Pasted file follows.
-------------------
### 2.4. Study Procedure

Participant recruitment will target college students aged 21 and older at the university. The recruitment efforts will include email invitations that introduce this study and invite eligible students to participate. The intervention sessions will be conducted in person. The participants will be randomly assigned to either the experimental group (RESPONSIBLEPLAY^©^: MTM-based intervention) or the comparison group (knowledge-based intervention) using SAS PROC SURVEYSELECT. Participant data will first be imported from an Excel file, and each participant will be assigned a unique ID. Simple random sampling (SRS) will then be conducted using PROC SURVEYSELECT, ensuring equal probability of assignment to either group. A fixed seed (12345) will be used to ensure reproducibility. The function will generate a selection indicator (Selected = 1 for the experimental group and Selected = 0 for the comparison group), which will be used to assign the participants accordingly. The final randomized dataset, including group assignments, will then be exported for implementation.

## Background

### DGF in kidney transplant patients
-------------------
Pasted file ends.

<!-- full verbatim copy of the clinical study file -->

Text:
### 2.4. Study Procedure

Participant recruitment will target college students aged 21 and older at the university. The recruitment efforts will include email invitations that introduce this study and invite eligible students to participate. The intervention sessions will be conducted in person. The participants will be randomly assigned to either the experimental group (RESPONSIBLEPLAY^©^: MTM-based intervention) or the comparison group (knowledge-based intervention) using SAS PROC SURVEYSELECT. Participant data will first be imported from an Excel file, and each participant will be assigned a unique ID. Simple random sampling (SRS) will then be conducted using PROC SURVEYSELECT, ensuring equal probability of assignment to either group. A fixed seed (12345) will be used to ensure reproducibility. The function will generate a selection indicator (Selected = 1 for the experimental group and Selected = 0 for the comparison group), which will be used to assign the participants accordingly. The final randomized dataset, including group assignments, will then be exported for implementation.

## Background

### DGF in kidney transplant patients